Also known as Aspirationes Sancti Ignatii, by virtue of St. ignatius of loyola's frequent recommendations of this prayer in his Spiritual Exercises. But, since he always quoted only the opening words, the Anima Christi must have been already quite well known in his time. That it was known as early as the 14th century is evident from several sources: a manuscript (now in the British Museum) written in England c. 1370 states that John XXII granted 3,000 days indulgence for the saying of this prayer under certain conditions; the text of the prayer is carved on the wall of the palace of the Alcazar in Andalusia, done probably about 1364; it is known that Margaret Ebner (d. 1351), a mystic of Swabia, was familiar with the prayer. That it was quite well known throughout Europe by the 15th century is evident from its frequent appearance in books of hours and other devotional books of that century (see prayer books). The author of the prayer is unknown. It has been attributed to Pope John XXII because of the many extraordinary indulgences he attached to it, and also to Bl. Bernardine of Fletre, OFM (1439–94), although the prayer was well known before his time. The suggestion that St. Thomas Aquinas composed the Anima Christi seems unlikely, since no 13th-century manuscript containing it has been found, and it has no special place in Dominican devotion, as has, for example, the Lauda Sion and the Adoro te, the former composed by St. Thomas and the latter frequently attributed to him. The existing manuscripts have interesting variations, the invocations Sudor vultus Christi, defende me and Sapientia Christi, doce me occurring in some.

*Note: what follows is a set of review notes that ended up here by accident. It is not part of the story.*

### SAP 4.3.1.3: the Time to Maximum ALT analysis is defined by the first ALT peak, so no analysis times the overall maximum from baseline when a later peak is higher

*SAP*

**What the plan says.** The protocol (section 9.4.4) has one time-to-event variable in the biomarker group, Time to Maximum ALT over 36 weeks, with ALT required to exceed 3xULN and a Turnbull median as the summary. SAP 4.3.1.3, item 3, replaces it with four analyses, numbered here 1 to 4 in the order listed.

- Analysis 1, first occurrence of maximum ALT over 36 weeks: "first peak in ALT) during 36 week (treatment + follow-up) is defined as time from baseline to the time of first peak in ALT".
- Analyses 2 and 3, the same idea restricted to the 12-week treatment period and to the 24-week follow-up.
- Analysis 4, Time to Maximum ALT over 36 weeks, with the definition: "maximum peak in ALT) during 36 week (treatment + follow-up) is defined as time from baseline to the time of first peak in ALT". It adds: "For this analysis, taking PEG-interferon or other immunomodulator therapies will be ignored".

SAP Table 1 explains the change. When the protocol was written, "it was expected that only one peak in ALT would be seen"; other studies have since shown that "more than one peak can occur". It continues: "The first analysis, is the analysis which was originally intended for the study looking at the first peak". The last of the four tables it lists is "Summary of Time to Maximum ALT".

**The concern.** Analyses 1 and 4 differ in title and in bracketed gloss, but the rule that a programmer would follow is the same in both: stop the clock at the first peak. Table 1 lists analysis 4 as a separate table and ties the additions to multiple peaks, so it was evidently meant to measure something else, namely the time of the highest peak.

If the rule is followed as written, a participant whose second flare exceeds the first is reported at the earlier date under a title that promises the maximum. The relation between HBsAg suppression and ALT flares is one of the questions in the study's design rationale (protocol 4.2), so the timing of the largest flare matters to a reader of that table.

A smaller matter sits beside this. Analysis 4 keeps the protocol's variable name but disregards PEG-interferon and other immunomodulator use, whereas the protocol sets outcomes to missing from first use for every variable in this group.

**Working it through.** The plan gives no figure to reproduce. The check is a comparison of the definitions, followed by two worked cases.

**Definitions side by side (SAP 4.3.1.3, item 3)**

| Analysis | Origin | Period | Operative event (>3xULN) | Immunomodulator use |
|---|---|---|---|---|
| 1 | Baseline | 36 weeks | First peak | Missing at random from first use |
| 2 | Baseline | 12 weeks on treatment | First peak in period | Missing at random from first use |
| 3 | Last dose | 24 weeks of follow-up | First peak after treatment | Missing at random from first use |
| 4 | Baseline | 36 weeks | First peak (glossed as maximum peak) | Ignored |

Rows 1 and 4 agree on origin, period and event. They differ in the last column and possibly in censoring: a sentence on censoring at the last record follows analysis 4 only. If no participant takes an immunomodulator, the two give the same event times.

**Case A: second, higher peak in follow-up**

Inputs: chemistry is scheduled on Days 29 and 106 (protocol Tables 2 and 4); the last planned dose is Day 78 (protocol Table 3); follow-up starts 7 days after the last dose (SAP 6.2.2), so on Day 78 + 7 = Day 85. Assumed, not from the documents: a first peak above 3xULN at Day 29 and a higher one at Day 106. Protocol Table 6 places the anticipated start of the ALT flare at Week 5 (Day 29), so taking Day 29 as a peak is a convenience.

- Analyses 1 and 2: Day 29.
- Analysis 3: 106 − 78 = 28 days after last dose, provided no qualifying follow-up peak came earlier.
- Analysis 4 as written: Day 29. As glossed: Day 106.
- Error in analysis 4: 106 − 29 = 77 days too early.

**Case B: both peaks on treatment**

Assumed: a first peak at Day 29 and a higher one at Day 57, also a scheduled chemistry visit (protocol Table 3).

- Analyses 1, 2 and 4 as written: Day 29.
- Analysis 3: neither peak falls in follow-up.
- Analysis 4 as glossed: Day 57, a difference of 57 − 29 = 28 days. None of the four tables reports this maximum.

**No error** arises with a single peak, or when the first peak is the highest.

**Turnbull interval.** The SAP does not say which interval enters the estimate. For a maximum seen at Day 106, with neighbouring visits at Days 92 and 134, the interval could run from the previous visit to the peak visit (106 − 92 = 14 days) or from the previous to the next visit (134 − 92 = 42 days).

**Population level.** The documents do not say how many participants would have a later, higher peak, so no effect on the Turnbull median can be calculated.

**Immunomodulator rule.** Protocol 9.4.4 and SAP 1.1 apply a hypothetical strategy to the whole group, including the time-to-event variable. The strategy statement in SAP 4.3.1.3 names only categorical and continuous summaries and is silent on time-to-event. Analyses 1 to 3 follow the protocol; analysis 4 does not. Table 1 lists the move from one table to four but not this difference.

Bibliography: h. thurston, "The Anima Christi," The Month 125 (1915) 493–505; Dictionnaire de spiritualité ascétique et mystique. Doctrine et histoire, ed. m. viller et al. (Paris 1932–) 1:670–672. m. viller, "Aux Origines de la prière Anima Christi," Revue d'ascétique et de mystique 11 (1930) 208–209. p. schepens, "Pour l'histoire de la prière Anima Christi," Nouvelle revue théologique 62 (1935) 699–710.
[m. j. barry]